> can be embedded in email clients, Word documents, and 
> spreadsheets.  Software components provide services to other software 
> components, and languages frequently become the glue that connects 
> pre-fabricated components together.
> To use these powerful and complex tools the software artist has to find 
> ways to create maximum impact with relatively little coding.  Very few 
> artists have access to a team of eager programmers.  And many artists are 
> unwilling to invest the time to learn low level languages like C, given the
> inevitable dent it will make in the time they spend on aesthetic issues.
> The artist has to decide where they will operate within this structure of 
> interdependent software.  HTML is a form of high-level code that instructs 
> the browser environment, much as Java can instruct the Windows OS, or 
> assembly code can instruct a chip.  All of these code forms require 
> investment of learning time, and provide access to features of the 
> computer.  The question is not "does the artist write code".   The question
> is: how much leverage does the artist get from their knowledge.  What is 
> the bang-for-the-buck of HTML vs. Java, or C++.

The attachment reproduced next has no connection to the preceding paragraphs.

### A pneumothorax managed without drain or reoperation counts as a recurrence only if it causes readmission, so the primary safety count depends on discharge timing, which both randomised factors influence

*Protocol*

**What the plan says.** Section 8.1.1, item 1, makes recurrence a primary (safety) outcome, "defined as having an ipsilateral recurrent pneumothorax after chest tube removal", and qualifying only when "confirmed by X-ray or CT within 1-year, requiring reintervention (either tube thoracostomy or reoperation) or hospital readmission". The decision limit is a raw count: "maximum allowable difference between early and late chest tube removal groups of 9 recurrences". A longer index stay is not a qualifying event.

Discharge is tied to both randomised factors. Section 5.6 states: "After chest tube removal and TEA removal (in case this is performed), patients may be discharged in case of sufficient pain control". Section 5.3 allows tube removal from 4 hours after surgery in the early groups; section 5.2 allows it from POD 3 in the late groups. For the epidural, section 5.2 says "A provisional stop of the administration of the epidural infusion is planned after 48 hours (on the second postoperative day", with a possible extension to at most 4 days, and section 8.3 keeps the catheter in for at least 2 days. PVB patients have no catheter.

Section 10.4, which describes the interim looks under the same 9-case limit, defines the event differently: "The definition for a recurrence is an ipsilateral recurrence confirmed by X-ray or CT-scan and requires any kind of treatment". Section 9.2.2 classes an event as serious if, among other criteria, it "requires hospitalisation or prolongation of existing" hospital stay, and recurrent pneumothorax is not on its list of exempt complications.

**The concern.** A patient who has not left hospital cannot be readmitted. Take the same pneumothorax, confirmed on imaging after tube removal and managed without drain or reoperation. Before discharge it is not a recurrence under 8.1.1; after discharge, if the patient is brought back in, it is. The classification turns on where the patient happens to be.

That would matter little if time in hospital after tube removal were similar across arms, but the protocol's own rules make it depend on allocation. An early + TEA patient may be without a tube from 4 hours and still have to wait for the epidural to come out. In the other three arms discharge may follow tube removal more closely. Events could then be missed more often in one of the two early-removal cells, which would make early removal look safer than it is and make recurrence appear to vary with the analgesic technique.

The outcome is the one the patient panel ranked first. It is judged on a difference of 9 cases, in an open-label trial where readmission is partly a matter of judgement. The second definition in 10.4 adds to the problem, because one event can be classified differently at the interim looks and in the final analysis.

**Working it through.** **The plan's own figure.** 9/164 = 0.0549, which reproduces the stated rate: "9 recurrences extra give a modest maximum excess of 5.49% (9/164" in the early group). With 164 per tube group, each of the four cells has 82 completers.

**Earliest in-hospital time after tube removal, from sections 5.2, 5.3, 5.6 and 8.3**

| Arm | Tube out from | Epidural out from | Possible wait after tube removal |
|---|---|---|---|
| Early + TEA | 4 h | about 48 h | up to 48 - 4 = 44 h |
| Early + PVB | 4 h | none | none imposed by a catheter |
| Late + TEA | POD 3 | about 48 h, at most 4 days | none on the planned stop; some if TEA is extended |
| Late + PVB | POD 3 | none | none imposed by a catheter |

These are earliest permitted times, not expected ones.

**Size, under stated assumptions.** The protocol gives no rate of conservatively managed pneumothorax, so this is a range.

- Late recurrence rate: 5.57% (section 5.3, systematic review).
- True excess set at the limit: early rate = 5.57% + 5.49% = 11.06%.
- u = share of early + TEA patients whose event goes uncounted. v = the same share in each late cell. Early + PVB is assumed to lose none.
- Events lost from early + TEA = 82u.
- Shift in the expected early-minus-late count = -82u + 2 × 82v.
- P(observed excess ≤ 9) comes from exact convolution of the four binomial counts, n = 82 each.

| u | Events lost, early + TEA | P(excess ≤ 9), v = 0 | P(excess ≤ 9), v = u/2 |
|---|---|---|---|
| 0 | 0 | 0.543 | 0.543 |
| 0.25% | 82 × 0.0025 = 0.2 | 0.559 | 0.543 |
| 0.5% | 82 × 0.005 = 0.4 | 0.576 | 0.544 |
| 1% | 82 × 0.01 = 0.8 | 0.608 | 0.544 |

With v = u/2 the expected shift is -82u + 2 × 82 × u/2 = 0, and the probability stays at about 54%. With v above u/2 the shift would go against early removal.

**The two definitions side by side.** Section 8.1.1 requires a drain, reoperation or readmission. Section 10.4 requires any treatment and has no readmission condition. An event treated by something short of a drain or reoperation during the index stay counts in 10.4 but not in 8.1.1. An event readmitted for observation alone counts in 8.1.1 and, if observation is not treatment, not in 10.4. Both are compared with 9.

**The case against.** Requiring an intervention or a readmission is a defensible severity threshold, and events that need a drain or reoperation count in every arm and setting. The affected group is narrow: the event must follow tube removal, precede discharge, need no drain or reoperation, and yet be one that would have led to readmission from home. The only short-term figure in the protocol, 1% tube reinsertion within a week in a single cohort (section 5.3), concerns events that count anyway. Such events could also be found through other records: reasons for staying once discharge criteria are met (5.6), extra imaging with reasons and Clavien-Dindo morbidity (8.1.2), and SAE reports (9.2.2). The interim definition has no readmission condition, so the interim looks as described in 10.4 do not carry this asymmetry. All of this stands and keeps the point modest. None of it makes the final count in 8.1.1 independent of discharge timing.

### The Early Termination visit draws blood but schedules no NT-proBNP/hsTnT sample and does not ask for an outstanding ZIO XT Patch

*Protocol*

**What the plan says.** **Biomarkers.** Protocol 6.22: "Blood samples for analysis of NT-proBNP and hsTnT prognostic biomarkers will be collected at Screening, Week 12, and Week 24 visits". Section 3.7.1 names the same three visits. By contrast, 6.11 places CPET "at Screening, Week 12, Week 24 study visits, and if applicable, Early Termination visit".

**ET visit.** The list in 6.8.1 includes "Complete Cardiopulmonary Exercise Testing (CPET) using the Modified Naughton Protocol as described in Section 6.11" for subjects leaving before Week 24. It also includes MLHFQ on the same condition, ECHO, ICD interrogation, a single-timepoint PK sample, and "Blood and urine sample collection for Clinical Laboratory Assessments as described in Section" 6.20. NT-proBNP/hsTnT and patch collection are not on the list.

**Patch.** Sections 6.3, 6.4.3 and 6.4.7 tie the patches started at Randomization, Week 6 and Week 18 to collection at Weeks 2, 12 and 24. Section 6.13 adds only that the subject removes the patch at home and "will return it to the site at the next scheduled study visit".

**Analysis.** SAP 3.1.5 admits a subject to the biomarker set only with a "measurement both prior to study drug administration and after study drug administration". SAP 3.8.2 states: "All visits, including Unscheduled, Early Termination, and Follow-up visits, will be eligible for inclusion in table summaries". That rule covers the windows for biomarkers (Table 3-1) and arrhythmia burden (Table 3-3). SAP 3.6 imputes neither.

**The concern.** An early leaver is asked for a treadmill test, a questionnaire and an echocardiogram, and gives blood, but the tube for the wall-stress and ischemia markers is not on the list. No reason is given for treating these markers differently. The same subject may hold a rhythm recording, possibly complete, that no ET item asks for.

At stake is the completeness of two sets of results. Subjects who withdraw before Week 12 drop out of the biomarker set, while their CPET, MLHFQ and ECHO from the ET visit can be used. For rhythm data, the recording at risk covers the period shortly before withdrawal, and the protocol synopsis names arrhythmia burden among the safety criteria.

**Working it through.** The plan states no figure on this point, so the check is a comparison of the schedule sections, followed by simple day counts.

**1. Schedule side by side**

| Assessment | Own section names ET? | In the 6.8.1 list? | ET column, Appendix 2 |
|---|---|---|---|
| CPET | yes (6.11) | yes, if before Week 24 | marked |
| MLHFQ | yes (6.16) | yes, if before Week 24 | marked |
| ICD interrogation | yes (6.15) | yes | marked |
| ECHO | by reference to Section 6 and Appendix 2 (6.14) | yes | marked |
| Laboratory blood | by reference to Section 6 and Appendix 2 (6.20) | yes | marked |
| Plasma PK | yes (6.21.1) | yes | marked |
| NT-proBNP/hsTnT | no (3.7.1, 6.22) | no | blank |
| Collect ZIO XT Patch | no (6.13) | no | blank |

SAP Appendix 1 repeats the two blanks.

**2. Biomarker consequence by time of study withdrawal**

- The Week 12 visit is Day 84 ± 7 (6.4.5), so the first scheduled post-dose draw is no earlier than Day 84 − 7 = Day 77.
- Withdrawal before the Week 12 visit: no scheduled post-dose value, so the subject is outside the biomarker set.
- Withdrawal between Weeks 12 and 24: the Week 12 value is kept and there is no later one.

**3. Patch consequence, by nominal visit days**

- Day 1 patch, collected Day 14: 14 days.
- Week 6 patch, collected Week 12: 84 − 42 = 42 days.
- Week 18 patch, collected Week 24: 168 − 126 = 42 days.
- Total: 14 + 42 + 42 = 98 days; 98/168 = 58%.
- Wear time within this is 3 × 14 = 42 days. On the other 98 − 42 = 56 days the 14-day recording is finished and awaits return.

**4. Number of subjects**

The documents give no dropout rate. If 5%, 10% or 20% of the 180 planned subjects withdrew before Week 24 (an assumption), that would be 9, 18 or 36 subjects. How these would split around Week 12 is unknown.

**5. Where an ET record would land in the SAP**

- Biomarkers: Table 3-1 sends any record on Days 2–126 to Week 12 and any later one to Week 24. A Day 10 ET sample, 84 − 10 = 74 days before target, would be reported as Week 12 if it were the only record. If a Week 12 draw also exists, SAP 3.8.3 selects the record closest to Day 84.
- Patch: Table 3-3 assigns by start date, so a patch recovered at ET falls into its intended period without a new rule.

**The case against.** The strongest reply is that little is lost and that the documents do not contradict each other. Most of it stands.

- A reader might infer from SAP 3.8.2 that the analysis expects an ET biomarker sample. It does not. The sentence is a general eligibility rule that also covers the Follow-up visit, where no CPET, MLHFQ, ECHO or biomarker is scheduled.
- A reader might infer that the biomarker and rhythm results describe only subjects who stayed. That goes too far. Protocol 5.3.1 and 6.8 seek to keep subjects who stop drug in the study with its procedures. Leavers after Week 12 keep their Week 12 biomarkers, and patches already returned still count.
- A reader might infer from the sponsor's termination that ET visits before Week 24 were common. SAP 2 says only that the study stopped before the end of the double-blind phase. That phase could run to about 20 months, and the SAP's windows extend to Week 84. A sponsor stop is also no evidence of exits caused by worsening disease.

> What this means, though, is that the artist never completely "rolls their 
> own" software.  The artist never gets back to the world of pigment, oil and
> canvas.  In the medium of software, there is always interdependence.  Even 
> suppose that I find a team of C programmers that are happy to code low 
> level graphics routines for me, then I become dependent on that team, still
> a far cry from the romantic image of a solitary studio painter.
> My role as an artist is to crack open the technology and find the humanity 
> at work under the tech veneer.  If I can do that with a Perl script, then I
> will.  When that form is too limiting, then I turn to Java.  But any tool I
> use requires that I work in relationship to other tools, environments, 
> products and media.
> mark